The history and fundus findings are typical for classic retinitis pigmentosa with onset of symptoms in the 4th and 5th decades or earlier. Salt and pepper pigmentation may also be present. These consist of night blindness, decreased visual acuity, and constriction of visual fields.  The fields are constricted to 10-30 degrees, and vision ranges from 20/25 to 20/40.  Optic pallor is often present, the retinal vessels are narrowed and bone-spicule pigmentation has been described.  Vitreous 'condensation' sufficient to obscure fundus details may be present.  ERG responses are absent or substantially reduced.  Heterozygotes have no symptoms or fundus abnormalities.

Systemic Features: 

No systemic features have been described.

Genetics

Homozygous mutations in the ZNF408 gene (11p11.2) are responsible for this condition.  The product of this gene is a transcription factor highly expressed in fetal and adult retina and plays a role in vasculogenesis.

Heterozygous mutations in the same gene cause familial exudative vitreoretinopathy (FEVR6) (616468) described in one family with significant vitreal and retinal vascular disease.

Pedigree: 
Autosomal recessive
Treatment
Treatment Options: 

No treatment is available for the basic disease.  Tinted lenses may provide some benefit.

References
Article Title: 

Whole-exome sequencing reveals ZNF408 as a new gene associated with autosomal recessive retinitis pigmentosa with vitreal alterations

Avila-Fernandez A, Perez-Carro R, Corton M, Lopez-Molina MI, Campello L, Garanto A, Fernandez-Sanchez L, Duijkers L, Lopez-Martinez MA, Riveiro-Alvarez R, Da Silva LR, Sanchez-Alcudia R, Martin-Garrido E, Reyes N, Garcia-Garcia F, Dopazo J, Garcia-Sandoval B, Collin RW, Cuenca N, Ayuso C. Whole-exome sequencing reveals ZNF408 as a new gene associated with autosomal recessive retinitis pigmentosa with vitreal alterations. Hum Mol Genet. 2015 Jul 15;24(14):4037-48.

PubMed ID: 
25882705

Adrenoleukodystrophy, X-Linked

Clinical Characteristics
Ocular Features: 

Virtually all patients have visual symptoms.  Loss of acuity, hemianopia, visual agnosia, optic atrophy, and strabismus are the most common features.   Neuropathy may cause a decrease in corneal sensation.  Gaze abnormalities due to ocular apraxia are sometimes seen.  Ocular symptoms often occur after the systemic abnormalities are noted.  However, there is considerable heterogeneity in age of onset and progression of symptoms.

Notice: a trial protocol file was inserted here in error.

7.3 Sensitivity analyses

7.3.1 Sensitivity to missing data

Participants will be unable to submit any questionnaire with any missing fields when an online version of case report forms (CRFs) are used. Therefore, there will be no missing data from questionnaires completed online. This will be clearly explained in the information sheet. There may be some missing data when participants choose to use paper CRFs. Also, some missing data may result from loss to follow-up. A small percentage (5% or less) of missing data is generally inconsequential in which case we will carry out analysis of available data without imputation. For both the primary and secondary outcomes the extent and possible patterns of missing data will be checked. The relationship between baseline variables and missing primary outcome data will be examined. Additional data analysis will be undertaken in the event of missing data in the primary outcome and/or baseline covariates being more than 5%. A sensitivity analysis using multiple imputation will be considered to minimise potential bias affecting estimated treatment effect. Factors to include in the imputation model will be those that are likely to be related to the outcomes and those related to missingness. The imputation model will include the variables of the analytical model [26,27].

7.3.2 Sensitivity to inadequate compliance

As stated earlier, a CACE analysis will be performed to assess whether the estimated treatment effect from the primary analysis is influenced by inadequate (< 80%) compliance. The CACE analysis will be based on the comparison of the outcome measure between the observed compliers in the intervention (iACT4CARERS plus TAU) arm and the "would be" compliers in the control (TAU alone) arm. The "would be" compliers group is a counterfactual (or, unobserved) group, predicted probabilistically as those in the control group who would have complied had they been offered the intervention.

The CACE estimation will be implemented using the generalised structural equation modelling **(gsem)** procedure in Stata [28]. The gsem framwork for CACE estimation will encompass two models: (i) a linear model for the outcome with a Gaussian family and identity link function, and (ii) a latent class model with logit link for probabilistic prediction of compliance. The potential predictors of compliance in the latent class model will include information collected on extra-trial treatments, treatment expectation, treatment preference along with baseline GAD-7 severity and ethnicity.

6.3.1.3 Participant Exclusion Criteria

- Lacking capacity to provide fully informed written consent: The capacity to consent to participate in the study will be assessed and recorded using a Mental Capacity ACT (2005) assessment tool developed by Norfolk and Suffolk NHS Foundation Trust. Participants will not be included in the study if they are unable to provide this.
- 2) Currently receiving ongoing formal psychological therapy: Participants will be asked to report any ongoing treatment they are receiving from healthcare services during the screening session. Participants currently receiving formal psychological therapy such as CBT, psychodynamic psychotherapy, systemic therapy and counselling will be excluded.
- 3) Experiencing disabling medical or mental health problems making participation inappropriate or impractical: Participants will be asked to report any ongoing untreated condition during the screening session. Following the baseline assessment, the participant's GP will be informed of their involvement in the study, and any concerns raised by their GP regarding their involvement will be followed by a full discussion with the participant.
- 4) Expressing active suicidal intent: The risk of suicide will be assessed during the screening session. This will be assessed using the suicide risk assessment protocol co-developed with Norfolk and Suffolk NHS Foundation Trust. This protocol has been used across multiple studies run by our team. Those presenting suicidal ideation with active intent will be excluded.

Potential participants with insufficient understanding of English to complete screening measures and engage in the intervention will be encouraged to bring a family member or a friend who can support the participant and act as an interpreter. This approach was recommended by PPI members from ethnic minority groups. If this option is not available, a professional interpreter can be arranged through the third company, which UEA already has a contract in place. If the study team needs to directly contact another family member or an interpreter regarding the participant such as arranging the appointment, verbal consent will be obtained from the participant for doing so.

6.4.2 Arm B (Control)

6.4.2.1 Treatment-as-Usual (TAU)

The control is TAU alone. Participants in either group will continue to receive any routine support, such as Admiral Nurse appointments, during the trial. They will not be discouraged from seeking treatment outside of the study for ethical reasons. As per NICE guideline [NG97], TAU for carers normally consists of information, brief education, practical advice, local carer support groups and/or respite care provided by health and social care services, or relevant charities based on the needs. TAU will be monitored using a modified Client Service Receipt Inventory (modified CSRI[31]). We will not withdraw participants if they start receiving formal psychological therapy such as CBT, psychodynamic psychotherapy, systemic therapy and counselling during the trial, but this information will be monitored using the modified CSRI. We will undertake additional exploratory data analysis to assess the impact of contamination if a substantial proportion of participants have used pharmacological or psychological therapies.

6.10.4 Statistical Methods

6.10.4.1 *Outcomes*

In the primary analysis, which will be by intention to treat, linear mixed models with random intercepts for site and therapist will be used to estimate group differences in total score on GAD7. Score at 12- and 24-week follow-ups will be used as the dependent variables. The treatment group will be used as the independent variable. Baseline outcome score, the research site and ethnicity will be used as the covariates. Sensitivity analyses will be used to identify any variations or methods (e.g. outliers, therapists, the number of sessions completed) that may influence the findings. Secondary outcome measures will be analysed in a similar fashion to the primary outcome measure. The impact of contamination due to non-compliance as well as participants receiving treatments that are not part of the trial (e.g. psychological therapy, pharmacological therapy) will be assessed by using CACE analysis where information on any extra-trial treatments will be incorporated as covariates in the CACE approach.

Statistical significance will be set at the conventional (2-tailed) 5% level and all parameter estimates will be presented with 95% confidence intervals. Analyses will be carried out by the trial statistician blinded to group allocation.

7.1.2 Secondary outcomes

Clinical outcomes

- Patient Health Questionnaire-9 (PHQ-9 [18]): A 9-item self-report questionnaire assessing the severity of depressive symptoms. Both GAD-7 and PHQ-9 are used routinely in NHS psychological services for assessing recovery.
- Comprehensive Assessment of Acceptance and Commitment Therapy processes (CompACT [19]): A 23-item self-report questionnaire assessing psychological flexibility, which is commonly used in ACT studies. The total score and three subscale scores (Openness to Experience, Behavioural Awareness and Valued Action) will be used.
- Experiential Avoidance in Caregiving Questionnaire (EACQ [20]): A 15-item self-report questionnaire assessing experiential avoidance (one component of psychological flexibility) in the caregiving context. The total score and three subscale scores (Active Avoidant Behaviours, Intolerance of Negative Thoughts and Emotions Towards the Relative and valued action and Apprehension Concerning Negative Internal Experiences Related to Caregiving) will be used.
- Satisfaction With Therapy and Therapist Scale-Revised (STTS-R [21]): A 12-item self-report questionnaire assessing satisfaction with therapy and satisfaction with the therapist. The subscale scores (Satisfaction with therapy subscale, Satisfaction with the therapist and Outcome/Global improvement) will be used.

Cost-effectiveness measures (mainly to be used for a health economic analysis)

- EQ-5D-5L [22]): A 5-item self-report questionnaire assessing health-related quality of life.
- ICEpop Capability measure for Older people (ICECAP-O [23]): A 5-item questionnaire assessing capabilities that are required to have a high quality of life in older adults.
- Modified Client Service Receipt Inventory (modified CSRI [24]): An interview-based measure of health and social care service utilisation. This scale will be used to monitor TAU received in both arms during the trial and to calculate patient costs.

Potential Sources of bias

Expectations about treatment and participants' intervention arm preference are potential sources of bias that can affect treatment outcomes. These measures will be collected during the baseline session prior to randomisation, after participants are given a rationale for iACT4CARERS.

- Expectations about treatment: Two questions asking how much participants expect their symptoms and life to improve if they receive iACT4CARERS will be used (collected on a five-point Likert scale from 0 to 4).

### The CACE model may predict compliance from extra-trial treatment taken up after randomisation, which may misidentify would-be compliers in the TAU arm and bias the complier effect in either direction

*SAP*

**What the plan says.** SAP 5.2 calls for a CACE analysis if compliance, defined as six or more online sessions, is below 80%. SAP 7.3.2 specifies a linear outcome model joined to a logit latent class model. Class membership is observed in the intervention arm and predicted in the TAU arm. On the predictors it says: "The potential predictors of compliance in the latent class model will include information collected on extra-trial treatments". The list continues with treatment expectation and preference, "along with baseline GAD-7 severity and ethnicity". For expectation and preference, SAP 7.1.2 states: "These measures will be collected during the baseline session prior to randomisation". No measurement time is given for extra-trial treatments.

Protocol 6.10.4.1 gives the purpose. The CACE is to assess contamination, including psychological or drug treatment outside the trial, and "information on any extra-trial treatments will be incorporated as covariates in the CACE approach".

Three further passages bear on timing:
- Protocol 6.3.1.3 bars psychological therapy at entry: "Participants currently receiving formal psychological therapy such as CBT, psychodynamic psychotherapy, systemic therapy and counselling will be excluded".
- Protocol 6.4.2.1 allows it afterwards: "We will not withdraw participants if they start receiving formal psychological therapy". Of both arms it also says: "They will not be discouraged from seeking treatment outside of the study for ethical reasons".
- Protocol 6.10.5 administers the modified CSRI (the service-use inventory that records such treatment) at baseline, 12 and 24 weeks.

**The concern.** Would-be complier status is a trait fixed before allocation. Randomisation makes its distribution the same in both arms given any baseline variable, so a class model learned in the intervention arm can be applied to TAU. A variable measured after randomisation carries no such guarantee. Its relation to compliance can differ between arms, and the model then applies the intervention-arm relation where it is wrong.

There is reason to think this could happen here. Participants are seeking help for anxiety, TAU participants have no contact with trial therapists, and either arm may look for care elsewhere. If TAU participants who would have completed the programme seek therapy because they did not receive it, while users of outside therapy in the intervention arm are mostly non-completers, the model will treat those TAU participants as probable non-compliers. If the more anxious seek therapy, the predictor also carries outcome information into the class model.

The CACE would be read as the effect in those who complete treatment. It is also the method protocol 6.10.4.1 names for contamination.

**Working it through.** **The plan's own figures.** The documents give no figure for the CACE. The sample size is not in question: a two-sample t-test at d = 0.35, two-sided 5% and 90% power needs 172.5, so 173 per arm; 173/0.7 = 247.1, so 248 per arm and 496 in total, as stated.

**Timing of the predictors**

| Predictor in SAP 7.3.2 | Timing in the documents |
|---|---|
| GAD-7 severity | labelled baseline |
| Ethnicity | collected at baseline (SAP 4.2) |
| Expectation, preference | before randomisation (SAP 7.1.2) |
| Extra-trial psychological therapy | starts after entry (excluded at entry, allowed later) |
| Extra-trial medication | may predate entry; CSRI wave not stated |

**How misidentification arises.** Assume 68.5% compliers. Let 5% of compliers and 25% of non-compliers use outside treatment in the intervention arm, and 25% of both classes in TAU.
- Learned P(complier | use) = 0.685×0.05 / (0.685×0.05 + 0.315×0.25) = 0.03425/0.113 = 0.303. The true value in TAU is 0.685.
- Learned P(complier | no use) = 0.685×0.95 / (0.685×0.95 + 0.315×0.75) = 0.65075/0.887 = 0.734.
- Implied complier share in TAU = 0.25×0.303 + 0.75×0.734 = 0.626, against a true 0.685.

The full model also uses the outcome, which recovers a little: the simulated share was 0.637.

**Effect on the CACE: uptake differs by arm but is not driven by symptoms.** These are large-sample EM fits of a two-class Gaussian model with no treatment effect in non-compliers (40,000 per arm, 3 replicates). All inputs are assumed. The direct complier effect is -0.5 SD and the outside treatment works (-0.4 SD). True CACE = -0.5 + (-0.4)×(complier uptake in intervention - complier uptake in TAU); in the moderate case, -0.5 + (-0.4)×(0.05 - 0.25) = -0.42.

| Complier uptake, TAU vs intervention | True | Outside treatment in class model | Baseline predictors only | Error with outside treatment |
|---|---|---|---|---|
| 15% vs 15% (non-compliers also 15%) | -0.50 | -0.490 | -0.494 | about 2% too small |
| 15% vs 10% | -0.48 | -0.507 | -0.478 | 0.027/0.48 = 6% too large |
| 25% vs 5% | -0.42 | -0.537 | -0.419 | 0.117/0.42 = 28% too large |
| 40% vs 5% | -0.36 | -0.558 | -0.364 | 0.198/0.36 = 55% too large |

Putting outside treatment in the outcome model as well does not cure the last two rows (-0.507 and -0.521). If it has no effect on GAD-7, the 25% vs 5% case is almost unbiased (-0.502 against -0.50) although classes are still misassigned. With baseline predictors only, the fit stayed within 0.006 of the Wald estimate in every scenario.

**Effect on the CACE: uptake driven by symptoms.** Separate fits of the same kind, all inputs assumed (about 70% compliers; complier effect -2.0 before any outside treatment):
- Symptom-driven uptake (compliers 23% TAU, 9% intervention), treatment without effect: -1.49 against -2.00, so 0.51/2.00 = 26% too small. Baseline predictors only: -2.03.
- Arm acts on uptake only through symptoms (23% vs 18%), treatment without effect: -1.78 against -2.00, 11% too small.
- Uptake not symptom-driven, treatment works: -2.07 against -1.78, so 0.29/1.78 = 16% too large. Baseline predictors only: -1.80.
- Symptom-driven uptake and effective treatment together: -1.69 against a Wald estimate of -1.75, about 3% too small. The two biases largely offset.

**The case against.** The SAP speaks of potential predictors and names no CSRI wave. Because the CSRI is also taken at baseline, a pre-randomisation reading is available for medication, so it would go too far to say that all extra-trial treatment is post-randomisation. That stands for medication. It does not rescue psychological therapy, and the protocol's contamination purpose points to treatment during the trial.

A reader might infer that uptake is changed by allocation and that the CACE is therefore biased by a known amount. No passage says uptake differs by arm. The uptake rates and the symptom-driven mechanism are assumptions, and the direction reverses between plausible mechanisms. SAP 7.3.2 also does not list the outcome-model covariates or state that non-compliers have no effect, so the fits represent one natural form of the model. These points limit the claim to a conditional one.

Histopathology of ocular structures reveals characteristic inclusions in retinal neurons, optic nerve macrophages, and the loss of ganglion cells with thinning of the nerve fiber layer of the retina. 

Systemic Features: 

This is a peroxisomal disorder of very-long-chain fatty acid (VLCF) metabolism that leads to progressive neurological and adrenal dysfunction from accumulation of VLCFAs in the nervous system, adrenal glands, and testes.  The age of onset and clinical course are highly variable and there may be several forms.  The childhood form begins between the ages of 4 and 8 years but in other patients with the adult form, symptoms may not appear until the third decade of life.  A viral illness may precipitate the onset.   Symptoms of both central and peripheral neurologic disease are often present with cognitive problems, ataxia, spasticity, aphasia, and loss of fine motor control.  Hearing loss is seen in some patients.  Younger patients tend to have more behavioral problems while older individuals may develop dementia.

Adrenal insufficiency leads to skin hyperpigmentation, weakness, loss of muscle mass and eventually coma.  Impotence in males is common. 

Genetics

This is an X-linked disorder secondary to mutations in the ABCD1 gene (Xp28).  The result is a deficiency in the cellular transporter known as adrenoleukodystrophy protein that is active in perioxosomes.

Although this X-linked disorder is primarily manifest in males, between 20 and 50% of female carriers have at least some symptoms, usually with a later onset than seen in males.

There are also rare cases with an apparent autosomal recessive pattern of inheritance (NALD) (202370) having an earlier onset and more aggressive course. 

Pedigree: 
X-linked recessive, carrier mother
X-linked recessive, father affected
Treatment
Treatment Options: